Saturday, June 22, 2024

Top stories for 2022: Heartbreak, NIC and housing

| January 1, 2023 1:09 AM

From hundreds of stories published by The Press in 2022, newsroom staff carved out a list of the top 10 issues, challenges and events that Press reporters covered over the past 12 months.

1. Moscow murders

The community continues to mourn the loss of four University of Idaho students who were murdered Nov. 13 in Moscow. Xana Kernodle, 20, of Post Falls, Ethan Chapin, 20, of Conway, Wash., Kaylee Goncalves, 21, of Rathdrum, and Madison Mogen, 21, of Coeur d’Alene, were found stabbed to death in an apartment near campus.

The investigation is still unfolding. On Friday, police arrested a suspect in the killings, Bryan C. Kohberger, 28, in eastern Pennsylvania.

Obituaries for Mogen, Goncalves and Kernodle were among The Press' top digital stories for the year.

2. North Idaho College

Accreditation woes and political division on its board of trustees continued to plague North Idaho College throughout 2022.

Former trustee Michael Barnes resigned from the NIC board in January amid claims that he was a legal resident of North Dakota, not Idaho.

On April 1, the Northwest Commission on Colleges and Universities, NIC's accrediting body, placed the school on warning status for being out of compliance with eligibility requirements and standards related to board governance and institutional integrity. NIC was given a year to take steps to regain compliance — including having a five-member board and a permanent president.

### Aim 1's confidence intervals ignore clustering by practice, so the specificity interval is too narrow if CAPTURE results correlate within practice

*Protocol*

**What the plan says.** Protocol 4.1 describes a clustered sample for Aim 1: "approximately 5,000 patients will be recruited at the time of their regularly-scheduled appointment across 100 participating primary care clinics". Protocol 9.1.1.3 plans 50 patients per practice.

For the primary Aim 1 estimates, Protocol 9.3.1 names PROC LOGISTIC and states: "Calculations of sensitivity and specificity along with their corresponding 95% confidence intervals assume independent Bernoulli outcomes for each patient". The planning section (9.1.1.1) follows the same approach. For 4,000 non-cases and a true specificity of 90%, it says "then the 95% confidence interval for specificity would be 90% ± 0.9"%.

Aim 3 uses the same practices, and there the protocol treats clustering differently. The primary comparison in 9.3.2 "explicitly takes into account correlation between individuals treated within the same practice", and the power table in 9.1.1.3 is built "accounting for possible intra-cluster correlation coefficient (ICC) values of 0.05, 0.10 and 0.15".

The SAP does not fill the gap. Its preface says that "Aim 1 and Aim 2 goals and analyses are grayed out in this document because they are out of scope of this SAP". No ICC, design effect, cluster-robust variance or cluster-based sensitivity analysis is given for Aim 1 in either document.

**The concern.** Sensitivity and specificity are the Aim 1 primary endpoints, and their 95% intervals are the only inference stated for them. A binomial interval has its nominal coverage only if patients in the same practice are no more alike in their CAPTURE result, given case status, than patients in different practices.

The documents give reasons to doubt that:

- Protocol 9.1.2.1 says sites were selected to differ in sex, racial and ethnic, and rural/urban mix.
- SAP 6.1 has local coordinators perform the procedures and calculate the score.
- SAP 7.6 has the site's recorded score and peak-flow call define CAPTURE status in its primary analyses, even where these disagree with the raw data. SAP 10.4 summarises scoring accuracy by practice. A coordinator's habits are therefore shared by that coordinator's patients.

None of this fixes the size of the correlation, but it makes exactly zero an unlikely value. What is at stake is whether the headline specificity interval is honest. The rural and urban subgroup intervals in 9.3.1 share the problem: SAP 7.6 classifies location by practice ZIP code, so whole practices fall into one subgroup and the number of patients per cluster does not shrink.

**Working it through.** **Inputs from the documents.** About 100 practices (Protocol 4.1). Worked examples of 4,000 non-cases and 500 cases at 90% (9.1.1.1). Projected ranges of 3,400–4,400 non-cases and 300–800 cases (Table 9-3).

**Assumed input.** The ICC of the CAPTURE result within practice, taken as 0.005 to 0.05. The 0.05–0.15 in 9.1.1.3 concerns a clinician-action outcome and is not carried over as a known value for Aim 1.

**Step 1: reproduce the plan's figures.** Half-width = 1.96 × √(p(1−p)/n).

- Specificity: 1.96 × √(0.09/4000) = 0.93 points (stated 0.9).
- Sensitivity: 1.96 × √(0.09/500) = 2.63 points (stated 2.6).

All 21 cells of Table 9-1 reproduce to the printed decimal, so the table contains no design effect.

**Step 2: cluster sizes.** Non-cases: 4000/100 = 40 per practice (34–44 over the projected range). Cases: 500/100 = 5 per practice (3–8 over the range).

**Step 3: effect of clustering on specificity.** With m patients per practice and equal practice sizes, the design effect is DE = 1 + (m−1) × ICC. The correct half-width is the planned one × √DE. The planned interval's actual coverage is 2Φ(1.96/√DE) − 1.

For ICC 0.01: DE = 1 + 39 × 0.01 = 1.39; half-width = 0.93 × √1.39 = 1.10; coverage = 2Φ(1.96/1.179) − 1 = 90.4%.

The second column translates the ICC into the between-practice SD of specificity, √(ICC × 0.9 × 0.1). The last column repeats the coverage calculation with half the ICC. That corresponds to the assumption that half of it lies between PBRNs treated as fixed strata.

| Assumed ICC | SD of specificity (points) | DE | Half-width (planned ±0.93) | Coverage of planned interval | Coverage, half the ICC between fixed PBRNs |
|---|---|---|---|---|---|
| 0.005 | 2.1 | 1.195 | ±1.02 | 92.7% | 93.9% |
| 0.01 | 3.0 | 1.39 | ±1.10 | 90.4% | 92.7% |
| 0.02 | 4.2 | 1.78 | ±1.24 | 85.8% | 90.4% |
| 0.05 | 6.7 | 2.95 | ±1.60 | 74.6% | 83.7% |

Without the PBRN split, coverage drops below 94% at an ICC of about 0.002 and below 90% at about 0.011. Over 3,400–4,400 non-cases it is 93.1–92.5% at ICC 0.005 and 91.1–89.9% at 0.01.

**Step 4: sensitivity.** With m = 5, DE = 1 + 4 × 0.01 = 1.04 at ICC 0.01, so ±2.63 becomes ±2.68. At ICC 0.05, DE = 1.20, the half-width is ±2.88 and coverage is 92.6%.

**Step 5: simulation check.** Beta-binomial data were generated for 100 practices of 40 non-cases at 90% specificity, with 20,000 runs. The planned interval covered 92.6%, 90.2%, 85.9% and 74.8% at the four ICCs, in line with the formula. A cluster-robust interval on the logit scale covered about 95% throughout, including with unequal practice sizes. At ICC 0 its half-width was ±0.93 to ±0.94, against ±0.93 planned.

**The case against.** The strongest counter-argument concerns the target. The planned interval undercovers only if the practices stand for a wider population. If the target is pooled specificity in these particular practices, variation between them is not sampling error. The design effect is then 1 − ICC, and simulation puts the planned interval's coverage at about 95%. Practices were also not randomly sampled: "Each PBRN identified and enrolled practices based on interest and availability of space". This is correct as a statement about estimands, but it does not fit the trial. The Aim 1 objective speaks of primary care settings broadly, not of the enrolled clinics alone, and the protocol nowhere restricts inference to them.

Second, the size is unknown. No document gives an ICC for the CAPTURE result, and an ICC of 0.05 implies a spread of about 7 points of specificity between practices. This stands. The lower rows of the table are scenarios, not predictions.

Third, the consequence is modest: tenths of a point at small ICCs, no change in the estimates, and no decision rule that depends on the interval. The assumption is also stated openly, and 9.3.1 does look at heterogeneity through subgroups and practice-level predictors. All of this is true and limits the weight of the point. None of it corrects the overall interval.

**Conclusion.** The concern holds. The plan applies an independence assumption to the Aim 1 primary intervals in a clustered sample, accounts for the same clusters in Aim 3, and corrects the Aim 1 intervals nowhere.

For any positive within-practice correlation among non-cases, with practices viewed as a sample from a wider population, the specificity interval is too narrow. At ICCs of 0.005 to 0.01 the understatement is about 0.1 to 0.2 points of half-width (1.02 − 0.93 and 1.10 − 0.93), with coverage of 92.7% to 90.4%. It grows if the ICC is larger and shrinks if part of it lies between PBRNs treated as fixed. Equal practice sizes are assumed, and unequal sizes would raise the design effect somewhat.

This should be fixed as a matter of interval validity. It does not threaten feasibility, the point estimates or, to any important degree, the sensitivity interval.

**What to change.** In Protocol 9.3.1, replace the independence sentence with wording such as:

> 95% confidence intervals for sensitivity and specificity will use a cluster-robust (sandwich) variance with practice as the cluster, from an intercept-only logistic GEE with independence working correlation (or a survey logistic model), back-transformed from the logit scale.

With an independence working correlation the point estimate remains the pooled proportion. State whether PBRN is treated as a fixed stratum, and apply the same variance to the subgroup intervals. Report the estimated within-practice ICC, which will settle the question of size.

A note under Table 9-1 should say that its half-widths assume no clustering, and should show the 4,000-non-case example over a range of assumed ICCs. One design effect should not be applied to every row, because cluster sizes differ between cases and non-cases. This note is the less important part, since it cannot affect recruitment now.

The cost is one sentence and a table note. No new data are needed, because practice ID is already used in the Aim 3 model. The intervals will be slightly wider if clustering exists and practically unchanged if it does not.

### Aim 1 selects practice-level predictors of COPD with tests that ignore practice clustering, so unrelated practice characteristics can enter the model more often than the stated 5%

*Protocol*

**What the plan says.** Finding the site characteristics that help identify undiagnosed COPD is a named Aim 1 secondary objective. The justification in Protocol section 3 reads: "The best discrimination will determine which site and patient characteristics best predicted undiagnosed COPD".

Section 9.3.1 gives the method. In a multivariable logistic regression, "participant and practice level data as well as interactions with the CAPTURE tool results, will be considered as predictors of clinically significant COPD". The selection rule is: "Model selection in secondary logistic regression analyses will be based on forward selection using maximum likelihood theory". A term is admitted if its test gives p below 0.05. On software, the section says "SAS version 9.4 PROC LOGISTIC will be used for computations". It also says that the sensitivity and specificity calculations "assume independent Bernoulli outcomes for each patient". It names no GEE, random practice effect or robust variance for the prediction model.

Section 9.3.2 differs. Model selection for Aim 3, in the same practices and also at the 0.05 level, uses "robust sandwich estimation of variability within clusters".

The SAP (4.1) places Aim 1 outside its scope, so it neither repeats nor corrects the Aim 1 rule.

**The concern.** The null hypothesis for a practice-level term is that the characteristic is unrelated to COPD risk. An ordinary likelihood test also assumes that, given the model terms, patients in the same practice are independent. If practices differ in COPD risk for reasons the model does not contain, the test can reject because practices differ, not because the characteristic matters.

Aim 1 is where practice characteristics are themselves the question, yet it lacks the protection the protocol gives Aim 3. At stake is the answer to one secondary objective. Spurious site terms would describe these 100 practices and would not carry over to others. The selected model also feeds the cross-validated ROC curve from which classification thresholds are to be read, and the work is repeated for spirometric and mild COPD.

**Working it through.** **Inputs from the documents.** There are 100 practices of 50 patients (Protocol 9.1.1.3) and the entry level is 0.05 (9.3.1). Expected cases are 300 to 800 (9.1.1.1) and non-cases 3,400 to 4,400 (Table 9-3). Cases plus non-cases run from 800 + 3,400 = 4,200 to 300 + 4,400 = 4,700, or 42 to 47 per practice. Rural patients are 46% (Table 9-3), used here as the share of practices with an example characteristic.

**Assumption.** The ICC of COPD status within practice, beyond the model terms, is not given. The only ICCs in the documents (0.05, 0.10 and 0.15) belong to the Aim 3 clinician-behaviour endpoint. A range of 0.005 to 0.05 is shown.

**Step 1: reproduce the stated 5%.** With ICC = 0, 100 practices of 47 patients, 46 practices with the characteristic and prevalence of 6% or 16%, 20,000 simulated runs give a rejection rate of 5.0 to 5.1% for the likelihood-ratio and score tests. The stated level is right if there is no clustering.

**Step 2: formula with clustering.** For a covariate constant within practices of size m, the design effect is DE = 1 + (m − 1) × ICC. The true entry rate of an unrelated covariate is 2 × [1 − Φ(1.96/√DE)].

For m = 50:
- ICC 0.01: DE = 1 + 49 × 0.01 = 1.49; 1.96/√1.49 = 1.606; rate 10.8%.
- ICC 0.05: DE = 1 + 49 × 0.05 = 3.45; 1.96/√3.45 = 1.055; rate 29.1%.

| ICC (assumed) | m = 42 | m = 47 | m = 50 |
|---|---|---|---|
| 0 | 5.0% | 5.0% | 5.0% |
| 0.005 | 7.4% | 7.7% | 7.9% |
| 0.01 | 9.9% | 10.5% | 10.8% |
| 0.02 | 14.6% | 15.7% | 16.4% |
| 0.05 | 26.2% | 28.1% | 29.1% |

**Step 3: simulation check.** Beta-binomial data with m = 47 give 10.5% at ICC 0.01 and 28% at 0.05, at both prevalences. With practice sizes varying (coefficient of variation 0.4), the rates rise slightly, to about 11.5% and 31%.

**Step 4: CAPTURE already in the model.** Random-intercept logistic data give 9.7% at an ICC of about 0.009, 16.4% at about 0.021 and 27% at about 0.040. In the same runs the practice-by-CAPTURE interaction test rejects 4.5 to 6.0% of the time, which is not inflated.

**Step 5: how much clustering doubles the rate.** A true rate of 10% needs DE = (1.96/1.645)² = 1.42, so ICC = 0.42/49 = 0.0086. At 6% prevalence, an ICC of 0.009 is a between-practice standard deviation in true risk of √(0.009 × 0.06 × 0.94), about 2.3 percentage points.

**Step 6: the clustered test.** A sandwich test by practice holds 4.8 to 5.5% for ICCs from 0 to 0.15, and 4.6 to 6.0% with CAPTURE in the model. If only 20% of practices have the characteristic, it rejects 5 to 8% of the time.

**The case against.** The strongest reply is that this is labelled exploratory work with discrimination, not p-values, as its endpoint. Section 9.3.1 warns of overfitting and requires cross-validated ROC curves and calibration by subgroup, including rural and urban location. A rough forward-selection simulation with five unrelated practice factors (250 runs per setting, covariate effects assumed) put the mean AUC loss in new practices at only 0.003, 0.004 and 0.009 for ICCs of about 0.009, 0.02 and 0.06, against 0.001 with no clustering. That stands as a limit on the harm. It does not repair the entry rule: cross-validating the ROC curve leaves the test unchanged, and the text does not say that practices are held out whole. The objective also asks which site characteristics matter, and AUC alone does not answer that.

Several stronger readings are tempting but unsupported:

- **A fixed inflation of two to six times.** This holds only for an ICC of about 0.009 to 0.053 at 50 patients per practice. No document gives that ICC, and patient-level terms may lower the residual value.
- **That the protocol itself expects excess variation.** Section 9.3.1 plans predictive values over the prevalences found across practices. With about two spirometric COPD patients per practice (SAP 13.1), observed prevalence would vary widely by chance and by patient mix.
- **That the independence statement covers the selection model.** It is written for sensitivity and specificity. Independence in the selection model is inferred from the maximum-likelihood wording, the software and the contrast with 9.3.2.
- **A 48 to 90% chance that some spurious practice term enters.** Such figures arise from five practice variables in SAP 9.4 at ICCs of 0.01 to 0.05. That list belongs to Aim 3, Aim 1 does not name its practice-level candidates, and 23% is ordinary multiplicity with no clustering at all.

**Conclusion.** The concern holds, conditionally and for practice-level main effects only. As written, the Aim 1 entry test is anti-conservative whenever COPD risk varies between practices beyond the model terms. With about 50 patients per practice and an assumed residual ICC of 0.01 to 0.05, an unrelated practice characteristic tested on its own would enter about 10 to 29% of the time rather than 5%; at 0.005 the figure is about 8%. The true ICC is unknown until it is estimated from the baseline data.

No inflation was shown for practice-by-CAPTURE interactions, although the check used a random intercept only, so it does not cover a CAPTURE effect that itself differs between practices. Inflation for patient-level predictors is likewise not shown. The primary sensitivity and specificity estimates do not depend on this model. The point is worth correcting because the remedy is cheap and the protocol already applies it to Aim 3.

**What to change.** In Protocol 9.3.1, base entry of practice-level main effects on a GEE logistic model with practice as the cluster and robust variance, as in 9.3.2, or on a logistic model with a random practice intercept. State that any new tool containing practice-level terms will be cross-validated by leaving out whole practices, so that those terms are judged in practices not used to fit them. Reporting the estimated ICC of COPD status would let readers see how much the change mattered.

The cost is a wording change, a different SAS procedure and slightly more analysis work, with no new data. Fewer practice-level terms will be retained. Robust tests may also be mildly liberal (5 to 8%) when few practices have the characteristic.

Former trustees Ken Howard and Christie Wood resigned May 3, citing numerous problems, specifically with then-Chair Todd Banducci.

The State Board of Education appointed three trustees, shifting the balance of power away from Banducci, who was replaced by a new, temporary chair, David Wold.

A permanent president, Nick Swayne, was hired in August to replace former wrestling coach Michael Sebaaly, whom Banducci and his allies on the board, Greg McKenzie and Barnes, had appointed in the fall of 2021 after they fired former President Rick MacLennan without cause.

The balance of power shifted again following the Nov. 8 election when three new board members were elected, including Michael Waggoner, who forms a voting bloc with Banducci and McKenzie. Tarie Zimmerman and Brad Corkill, who were opposed by candidates supported by McKenzie and Banducci, were also elected.

During a series of meetings in December, McKenzie, Banducci and Waggoner used their majority voting power to place President Nick Swayne on administrative leave for no disciplinary reason, and they hired an interim president whose negotiated compensation is higher than Swayne's.

The college's accrediting agency dinged NIC again in a letter the college received Dec. 17 that said, "While NIC has submitted monitoring reports as required since that time, hired a new president, and has a fully constituted Board with five Trustees, recent and subsequent public actions of the NIC Board of Trustees appear to place the institution at significant risk of being out of compliance."

The board must respond to the letter by Wednesday and show how the college is not out of compliance with a list of accreditation eligibility requirements and standards related to operational focus and independence; institutional integrity; the governing board; the chief executive officer, which in NIC's case is the president; the administration; and the college's relationship with NWCCU.